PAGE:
I am grateful that so far, my fellow sangat members have been patient with me as I figure out my own technological devices while trying to maintain a setting of comfort. My voice recorder has flashed that it’s full in the middle of a fantastic interview. My video camera likes to shut off before the projected 12 minutes of recording it can do at one time. My memory card has reached capacity faster than I thought it would, preventing me from taking pictures. I’ve even left my recorder at gurdwara overnight. [But then I got a great interview with the gurdwara's Bhai Sahib the next day when I went to pick it up!]
But it’s still Week 1.
Despite all the mishap, I have had the opportunity to hear stories of violence: stories of both the struggle and opportunity that immigration incites. Individuals have shared feelings of resentment against the Sikh community, but others have also described elements of Sikhi that strike at the very core of their beings. I feel blessed to be able to hear these stories, to see people’s emotion cross their eyes and brows.
The journey continues with just a few days left in the DC-Maryland-Virginia area. And then off to Minnesota!
Peace to you,
Despite a lack of posts, the Sikh Monologues Project has made some amazing strides this summer.
First, we are incredibly proud to announce that the Sikh Spirit Foundation (SSF) has graciously offered us a grant of $5,000 to get our vision up and running! SSF is not only helping us financially, but is also connecting us with awesome people who are going to be supporting our project from start to finish through mentorship. It is so exhilarating to know that we have an organization who not only believes in our vision but is willing to invest into it.
We also have the first draft our our logo thanks to the creativity of Sargun Kaur :
Lastly, the project is now live – as in I am on the road at my first stop in Washington, DC! Dilroop and I will be covering the DC, Maryland and Virginia sangats in the next two weeks. I have my brand new Canon T3i in tow for videoing my experiences, a Tascam DR-05 for high quality recording of interviews, and steadfast belief that this project is going to be invaluably enlightening for myself and the Sikh community.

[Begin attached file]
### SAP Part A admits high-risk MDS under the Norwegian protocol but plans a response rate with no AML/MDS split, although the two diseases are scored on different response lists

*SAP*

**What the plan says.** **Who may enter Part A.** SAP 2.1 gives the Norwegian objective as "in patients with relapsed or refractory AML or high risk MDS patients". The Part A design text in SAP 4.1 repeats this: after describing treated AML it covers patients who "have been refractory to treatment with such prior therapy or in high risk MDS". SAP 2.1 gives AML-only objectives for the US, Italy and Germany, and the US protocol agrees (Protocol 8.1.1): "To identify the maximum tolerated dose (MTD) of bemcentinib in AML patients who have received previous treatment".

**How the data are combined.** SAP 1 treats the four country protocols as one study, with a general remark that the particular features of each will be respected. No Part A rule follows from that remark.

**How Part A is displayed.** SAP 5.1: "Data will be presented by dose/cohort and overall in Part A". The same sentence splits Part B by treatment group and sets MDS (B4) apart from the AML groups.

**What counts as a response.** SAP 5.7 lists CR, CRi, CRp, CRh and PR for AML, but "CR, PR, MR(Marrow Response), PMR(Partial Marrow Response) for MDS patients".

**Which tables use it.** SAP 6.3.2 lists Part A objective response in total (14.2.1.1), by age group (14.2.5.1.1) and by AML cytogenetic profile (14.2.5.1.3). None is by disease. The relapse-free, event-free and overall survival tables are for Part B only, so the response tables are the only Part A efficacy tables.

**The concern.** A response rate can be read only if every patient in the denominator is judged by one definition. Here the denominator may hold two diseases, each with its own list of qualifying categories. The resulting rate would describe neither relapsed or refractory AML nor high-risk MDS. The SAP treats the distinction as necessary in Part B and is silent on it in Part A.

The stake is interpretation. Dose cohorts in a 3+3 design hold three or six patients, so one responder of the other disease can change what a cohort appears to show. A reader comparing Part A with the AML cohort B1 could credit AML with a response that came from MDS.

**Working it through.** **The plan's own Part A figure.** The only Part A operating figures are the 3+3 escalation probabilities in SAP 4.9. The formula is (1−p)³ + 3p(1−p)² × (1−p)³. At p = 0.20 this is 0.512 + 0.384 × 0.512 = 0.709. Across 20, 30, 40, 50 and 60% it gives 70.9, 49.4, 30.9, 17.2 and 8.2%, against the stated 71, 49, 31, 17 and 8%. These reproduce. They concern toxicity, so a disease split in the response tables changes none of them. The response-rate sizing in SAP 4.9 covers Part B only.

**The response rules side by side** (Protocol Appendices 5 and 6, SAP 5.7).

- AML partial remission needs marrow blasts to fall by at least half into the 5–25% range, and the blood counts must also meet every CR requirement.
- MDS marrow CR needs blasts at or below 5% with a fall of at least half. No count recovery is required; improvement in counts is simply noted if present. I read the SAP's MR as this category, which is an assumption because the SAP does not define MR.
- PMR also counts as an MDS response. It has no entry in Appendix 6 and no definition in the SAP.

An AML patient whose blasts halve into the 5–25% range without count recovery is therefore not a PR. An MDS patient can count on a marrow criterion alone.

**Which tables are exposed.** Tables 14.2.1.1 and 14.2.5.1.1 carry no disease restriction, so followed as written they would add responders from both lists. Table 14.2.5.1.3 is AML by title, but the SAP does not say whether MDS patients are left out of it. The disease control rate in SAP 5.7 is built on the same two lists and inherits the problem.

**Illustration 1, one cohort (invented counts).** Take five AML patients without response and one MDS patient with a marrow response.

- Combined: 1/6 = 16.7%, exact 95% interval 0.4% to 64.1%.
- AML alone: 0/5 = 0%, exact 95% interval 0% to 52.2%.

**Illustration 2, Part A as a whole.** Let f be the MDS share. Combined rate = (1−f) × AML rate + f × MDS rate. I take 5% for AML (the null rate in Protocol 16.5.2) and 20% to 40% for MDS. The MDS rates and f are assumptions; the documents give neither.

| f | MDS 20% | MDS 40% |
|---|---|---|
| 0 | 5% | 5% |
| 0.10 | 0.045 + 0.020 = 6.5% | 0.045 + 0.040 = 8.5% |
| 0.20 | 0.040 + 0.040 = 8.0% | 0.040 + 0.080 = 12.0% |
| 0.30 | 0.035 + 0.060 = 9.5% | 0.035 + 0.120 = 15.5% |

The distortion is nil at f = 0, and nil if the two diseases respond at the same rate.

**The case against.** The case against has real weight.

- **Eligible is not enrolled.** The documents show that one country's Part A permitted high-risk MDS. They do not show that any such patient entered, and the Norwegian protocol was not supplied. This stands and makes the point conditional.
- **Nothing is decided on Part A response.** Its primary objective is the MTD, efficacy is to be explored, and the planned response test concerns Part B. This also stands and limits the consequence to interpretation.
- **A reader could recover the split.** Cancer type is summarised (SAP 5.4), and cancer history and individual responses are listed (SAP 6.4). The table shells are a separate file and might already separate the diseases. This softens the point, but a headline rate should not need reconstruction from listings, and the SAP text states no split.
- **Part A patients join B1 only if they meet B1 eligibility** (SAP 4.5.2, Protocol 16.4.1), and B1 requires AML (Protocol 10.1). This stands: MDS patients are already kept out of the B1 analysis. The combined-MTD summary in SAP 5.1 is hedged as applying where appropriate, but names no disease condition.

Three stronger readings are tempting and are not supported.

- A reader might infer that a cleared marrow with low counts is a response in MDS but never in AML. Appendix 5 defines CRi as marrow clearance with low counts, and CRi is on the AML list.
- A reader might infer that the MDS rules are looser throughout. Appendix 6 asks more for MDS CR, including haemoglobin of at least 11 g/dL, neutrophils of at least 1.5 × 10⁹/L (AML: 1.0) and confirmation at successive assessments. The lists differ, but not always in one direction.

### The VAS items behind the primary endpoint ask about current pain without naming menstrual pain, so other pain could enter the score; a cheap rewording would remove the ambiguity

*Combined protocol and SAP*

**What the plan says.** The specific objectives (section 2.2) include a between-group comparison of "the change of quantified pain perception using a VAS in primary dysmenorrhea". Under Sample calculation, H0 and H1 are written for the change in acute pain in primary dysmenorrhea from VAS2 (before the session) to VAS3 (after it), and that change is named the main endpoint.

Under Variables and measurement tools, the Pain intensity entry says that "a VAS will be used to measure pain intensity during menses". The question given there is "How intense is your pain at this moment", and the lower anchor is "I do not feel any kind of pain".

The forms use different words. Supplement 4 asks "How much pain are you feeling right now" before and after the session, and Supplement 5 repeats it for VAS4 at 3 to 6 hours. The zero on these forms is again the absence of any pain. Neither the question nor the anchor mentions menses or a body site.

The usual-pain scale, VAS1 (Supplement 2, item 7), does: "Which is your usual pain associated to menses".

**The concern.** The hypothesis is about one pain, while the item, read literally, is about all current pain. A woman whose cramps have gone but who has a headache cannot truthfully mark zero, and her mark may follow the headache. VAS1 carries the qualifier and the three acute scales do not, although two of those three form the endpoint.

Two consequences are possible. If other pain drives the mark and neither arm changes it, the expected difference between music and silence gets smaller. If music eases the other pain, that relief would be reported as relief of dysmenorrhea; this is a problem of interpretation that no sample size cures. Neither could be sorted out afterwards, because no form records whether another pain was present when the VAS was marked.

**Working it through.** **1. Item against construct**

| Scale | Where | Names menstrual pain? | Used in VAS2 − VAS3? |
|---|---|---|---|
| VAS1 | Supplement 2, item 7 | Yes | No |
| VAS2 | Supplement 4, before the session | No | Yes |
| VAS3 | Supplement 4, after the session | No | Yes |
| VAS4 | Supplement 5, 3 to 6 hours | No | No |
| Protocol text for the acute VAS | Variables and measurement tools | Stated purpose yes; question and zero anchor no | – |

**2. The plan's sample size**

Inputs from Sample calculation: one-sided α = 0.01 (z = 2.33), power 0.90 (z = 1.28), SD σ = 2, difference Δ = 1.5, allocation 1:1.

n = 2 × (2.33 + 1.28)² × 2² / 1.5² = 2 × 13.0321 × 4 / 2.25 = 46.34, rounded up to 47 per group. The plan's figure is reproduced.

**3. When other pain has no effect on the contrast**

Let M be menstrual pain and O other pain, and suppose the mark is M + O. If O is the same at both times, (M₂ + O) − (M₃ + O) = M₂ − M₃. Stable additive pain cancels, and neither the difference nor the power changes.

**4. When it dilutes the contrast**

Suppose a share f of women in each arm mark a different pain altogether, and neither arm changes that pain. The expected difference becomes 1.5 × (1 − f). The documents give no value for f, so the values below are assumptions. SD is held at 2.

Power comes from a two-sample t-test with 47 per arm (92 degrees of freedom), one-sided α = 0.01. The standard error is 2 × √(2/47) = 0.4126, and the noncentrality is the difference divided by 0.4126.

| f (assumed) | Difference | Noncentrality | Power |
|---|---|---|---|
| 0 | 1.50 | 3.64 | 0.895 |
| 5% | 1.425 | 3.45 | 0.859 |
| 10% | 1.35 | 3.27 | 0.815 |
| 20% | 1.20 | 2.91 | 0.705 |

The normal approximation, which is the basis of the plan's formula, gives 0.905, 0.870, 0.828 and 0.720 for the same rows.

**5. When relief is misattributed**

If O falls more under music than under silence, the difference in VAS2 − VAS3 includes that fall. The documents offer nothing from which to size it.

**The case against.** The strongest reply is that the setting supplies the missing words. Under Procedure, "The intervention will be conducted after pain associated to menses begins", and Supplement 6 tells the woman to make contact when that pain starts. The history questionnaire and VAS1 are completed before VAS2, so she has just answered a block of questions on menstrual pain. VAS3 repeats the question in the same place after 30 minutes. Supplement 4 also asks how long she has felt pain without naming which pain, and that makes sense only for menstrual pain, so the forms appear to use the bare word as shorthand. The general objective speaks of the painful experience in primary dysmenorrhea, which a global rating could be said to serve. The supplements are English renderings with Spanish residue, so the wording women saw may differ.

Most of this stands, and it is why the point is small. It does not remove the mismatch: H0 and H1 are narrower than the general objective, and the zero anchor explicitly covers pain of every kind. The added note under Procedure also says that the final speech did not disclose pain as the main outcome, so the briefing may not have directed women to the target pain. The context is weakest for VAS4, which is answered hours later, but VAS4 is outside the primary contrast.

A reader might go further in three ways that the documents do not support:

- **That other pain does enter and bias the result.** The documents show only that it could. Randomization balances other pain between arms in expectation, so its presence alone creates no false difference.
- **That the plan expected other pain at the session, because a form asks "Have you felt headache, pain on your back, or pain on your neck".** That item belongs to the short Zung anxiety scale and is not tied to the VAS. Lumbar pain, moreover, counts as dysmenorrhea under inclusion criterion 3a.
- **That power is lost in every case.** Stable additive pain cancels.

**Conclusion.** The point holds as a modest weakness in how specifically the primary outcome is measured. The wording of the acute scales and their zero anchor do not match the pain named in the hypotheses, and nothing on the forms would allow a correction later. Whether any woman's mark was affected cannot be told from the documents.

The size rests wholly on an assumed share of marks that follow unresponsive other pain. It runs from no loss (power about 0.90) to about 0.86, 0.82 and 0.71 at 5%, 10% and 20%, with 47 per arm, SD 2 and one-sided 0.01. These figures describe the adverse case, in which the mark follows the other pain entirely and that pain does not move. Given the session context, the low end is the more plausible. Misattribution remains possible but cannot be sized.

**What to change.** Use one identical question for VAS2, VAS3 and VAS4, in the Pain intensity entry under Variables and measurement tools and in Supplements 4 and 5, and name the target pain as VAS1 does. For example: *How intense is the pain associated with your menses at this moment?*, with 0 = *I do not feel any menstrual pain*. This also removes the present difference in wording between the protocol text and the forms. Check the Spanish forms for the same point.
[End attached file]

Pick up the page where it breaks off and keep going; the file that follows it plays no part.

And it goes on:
Just as a heads up, this is my schedule for the next month!
DC Area: August 22 – September 5
Minneapolis, MN: September 5 – September 8
Detroit, Michigan: September 8 – September 13
Oak Creek, Wisconsin: September 13 – September 16
Philadelphia, Pennsylvania: September 16 – September 24
Please don’t hesitate to e-mail email@example.com with any questions or suggestions!
With Waheguru’s blessing,
Jasleen and Dilroop here – we’re the awesome masterminds behind “The Sikh Monologues.” But really, we’re just a couple of young women who came up with a creative idea to write a series of monologues based on the stories of the Sikh American community. We’re going to go around the country, interview Sikhs and then base monologues off of the themes that the interviews cover. And then we’re going to publish them. Simple. Sort of. This blog will document our trials and tribulations through this year-long process.
Check back here as we embark on an unforgettable and vital journey of hearing and preserving the voices of Sikhs in America. We’re going to be traveling, dealing with publishers, writing, editing and constantly communicating with the very people that inspired the project – our community.
For more information, to donate, or to get involved, please e-mail firstname.lastname@example.org
Lots of love and wish us luck!